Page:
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**Current Law Students / Re: Legal Reasoning**

« **on:**May 30, 2008, 02:13:46 PM »

Bell's Inequality in Detail

To explain away this quirky paradox, some scientists said that there were "hidden variables" that exist in the photons that allow them to behave this way. Hidden variables are variables that we have yet to discover. They would be aspects of each of the photons that are the same, since they were entangled, but that did not depend on the other photon.

Bell proved mathematically that this was impossible with this inequality:

Number(A, not B) + Number(B, not C) >= Number(A, not C)

David M. Harrison, a physicist at the University of Toronto, explains it this way:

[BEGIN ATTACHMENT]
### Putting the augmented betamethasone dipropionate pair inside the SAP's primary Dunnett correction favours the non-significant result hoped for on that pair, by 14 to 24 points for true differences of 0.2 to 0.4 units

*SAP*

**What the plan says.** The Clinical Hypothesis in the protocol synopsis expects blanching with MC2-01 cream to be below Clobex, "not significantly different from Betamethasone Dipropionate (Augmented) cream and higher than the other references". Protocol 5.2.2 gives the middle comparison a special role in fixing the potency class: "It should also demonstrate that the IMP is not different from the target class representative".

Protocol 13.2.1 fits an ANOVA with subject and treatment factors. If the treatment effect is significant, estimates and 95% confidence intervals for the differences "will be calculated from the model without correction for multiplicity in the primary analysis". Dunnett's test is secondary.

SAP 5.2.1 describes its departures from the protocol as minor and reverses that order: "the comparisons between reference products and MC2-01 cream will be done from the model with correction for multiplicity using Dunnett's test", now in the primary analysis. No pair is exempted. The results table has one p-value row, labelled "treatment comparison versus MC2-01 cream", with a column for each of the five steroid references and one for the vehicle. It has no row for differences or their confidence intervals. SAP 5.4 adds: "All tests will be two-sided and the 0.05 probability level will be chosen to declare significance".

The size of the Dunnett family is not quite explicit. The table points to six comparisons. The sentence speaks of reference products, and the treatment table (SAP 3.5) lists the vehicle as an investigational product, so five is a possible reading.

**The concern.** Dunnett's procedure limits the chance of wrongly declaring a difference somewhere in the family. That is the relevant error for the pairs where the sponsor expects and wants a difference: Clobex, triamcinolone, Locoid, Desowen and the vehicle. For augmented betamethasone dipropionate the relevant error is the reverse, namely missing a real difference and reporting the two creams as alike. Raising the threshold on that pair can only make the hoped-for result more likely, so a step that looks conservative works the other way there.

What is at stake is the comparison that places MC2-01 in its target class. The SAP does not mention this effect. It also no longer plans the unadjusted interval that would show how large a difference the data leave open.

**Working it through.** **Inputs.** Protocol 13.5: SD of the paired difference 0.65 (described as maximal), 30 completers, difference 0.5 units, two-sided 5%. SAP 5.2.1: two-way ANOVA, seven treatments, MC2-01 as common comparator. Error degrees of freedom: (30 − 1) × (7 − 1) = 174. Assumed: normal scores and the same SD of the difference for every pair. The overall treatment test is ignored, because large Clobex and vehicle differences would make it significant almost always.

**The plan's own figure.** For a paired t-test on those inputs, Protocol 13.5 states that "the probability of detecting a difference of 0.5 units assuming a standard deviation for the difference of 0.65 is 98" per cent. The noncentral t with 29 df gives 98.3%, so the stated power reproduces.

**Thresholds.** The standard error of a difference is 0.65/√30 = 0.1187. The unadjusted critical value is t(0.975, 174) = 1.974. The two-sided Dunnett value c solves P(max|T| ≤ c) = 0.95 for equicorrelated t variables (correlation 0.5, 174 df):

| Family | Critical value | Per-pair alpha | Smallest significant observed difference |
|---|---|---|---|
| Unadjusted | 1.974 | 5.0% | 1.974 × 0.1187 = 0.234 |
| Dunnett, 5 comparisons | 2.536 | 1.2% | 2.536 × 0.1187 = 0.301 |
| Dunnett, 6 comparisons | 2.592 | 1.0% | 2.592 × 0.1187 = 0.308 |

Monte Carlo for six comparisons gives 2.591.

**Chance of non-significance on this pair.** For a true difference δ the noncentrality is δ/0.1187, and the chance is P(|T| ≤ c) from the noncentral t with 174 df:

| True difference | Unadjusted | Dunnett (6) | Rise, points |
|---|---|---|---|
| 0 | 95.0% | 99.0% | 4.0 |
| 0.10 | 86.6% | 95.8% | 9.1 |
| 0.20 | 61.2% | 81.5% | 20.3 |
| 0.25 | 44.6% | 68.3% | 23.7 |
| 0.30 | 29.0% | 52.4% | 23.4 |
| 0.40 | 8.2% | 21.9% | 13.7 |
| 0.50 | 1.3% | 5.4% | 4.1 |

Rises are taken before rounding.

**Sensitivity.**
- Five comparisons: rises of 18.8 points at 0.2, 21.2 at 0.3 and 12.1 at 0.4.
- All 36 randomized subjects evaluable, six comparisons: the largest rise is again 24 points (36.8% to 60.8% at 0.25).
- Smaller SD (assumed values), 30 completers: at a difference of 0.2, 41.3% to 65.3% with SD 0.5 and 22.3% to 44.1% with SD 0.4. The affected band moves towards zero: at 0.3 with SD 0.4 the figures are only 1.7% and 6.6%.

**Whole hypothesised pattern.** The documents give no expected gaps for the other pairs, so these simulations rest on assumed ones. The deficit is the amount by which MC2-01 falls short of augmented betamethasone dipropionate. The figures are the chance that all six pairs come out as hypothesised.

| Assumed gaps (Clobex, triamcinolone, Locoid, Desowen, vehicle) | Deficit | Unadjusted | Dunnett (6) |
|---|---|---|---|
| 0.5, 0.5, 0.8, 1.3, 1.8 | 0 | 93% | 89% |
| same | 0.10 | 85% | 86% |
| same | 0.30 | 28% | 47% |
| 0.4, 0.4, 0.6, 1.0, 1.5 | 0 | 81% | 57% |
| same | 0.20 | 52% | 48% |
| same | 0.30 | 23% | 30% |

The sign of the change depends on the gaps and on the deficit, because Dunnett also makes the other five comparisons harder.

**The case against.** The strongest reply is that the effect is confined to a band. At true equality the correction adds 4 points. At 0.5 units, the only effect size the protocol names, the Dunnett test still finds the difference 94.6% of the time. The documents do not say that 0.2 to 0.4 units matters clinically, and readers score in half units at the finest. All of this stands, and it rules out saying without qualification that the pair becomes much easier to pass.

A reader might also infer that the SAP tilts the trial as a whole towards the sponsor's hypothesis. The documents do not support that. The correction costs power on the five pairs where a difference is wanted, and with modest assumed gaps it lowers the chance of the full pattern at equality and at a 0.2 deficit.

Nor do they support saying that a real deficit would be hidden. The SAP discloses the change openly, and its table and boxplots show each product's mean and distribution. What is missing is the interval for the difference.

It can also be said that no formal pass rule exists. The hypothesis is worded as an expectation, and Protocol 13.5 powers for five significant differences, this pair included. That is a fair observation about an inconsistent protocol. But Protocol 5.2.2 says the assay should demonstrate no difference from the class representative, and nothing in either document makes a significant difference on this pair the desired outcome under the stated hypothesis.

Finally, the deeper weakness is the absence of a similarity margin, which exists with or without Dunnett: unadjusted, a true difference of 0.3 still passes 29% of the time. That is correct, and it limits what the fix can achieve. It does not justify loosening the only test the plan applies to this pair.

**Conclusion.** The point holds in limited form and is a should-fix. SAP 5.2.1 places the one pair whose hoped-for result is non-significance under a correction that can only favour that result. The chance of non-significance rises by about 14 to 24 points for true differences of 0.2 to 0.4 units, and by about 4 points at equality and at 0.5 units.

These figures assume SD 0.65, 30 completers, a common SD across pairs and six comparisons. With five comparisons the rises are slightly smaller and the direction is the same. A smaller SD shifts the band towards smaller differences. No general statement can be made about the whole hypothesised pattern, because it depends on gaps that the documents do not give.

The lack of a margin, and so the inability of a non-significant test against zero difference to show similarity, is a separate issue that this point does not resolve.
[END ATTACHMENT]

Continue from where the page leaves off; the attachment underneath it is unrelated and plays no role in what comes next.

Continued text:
What does this have to do with quantum mechanics? Here goes: you can shoot photons at a detector that detects the arrival time of the photon, and the photon's energy. If energy and arrival time were absolute values, that is, if the energy and arrival time of the photon exists whether it is measured or not, then the values would have to satisfy Bell's inequality, regardless of hidden variables.

The Punch Line: Does Quantum Mechanics Violate the Inequality?

In experiment after experiment Bell's Inequality is not violated, but instantaneous communication, or "spooky at a distance", seems to occur. If you rule out instantaneous communication, Bell's Inequality is violated. The most interesting experiment was carried out by a physicist at the University of Geneva, Switzerland, Nicolas Gisin in 1997. He split a single photon into two "smaller" photons (which meant they were entangled) and sent them down fiber optic cable in opposite directions. When the photons where about 10 kilometers apart they ran into a detector. Gisin found that even though a large distance separate the photons, something done to one photon at one end very much affected the photon at the other end...instantaneously.